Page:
We successfully linked the Baghdad Zoo veterinarians with the Advanced Topics in Zoological Medicine course at NCSU. This is a 3-year-long course designed for graduate veterinarians preparing for careers in zoological medicine. The students taking the class onsite at NCSU number about 20 and include residents, graduate students, and a large number of veterinary students in the first 3 years of their curriculum. These are primarily zoological medicine focus DVM students who can take the course as an elective. The course has linked with remote sites for several years and other simultaneous links include the North Carolina Zoo, Center for Marine Sciences and Technology (CMAST), the South Carolina Aquarium, and the North Carolina Museum of Natural Sciences. The connection to Baghdad was implemented using open-source software, XMeeting that follows an H323 protocol. The North Carolina Zoological Society donated and sent two iMacs to the Baghdad Zoo to allow them to implement the software, and the Army was involved in stabilizing the internet connection. Incompatible bandwidths and early software issues caused initial delays, but this was corrected by reducing the video feed rate to lower bandwidth requirements at the Baghdad Zoo while still sending and receiving a good quality picture. As of March 2008, there was still an echo cancelation problem on the Baghdad side which was handled by muting their sound and transmitting questions and comments via instant messenger. This worked well because the Iraqi veterinarians are more proficient in reading and written English skills than their speaking and comprehension skills, and it also aided us in trouble shooting. Written translation engines are being incorporated into the instant messenger system.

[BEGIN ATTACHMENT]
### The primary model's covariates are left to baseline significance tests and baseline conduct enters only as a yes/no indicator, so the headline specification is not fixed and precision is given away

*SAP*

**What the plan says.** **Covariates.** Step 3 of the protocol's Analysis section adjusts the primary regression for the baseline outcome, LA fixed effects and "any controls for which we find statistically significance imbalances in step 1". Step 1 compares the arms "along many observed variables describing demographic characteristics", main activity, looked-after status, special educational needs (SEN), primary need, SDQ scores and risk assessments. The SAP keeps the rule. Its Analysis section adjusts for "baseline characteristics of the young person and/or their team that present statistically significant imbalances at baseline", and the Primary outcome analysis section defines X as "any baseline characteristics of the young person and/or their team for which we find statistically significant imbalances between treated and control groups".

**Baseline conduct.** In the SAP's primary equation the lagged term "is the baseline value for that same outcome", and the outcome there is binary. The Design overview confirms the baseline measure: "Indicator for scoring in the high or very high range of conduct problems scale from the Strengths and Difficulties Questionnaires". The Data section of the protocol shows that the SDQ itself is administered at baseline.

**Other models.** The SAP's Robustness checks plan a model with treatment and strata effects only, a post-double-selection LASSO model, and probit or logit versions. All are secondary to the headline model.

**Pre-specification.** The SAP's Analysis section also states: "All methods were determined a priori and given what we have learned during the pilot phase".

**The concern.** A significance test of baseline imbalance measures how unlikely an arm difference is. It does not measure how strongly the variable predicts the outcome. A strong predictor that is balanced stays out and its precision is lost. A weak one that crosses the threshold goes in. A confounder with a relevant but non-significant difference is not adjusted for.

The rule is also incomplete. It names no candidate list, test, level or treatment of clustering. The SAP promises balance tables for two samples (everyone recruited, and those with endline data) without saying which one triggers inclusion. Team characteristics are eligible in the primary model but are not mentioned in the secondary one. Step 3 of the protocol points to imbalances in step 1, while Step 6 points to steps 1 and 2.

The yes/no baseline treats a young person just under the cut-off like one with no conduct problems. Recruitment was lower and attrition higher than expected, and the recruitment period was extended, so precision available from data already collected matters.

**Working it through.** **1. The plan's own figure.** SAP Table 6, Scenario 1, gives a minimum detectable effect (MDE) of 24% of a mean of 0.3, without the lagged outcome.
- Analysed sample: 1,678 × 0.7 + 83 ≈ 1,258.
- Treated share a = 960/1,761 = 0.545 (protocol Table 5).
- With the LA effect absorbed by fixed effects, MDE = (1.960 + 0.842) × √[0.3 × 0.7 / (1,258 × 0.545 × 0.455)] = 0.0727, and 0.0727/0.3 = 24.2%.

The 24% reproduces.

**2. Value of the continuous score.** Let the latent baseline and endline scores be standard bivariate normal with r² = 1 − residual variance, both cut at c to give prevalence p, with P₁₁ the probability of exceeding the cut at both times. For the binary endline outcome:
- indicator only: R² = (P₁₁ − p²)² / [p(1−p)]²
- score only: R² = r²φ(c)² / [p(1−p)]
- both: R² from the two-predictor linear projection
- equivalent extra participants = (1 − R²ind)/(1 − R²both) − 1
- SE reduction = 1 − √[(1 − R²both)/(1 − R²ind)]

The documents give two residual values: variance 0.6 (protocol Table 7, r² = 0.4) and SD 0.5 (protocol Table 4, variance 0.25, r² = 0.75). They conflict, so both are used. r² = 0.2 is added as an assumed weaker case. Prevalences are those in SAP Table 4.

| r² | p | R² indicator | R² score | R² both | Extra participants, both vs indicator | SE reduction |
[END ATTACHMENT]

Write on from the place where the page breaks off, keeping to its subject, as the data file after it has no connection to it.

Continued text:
The Baghdad Zoo faces a brighter horizon as opportunities for continuing education are afforded to the veterinarians and staff, along with improved equipment, supplies, and security. The Zoo Director attended the Iraqi National Animal Health Program Workshop in Damascus for a week in January, 2008, also speaking on the Zoo’s perspective on control of the five diseases of interest (highly pathogenic avian influenza, foot and mouth disease, brucellosis, bovine tuberculosis, and echinococcosis). As of April, 2008, other planned international collaborative activities included one week of intensive training at Chester Zoo and efforts to transfer two tigers from a sanctuary in the United States to the Baghdad Zoo. The expanding and diverse animal collection inventory now includes over 800 mammals and birds. The number of visitors has been unprecedented recently, with attendance in the hundreds of thousands over the Eid holiday in October, 2007 - more evidence that the surge is working.
The authors thank Dr. Alan Nuradin (Multinational Corps - Iraq) and MAJ Jessica McCoy (U.S. Veterinary Corps) for their coordination and participation with the onsite training and assessment, Linda Dunn (IT specialist at the CMAST, Morehead City, NC) for software assistance, CPT Amy Cronin and CPT Jason Felix (U.S. Army) and their soldiers for their support missions to the Baghdad Zoo, and most importantly, the 14 tireless veterinarians and their support staff at the Baghdad Zoo. The authors also acknowledge the critical pioneering efforts of Mr. Lawrence Anthony (Thula Thula Game Reserve and Earth Organization, author of “Babylon’s Ark: The Incredible Wartime Rescue of the Baghdad Zoo” and responsible for passage of “Wildlife in War Zones: United Nations Resolution”) and MAJ William Sumner (U.S. Army) on behalf of the Baghdad Zoo during and immediately following the 2003 U.S.-led invasion of Iraq. Missions were jointly funded and staffed by the United States Army and the Department of State.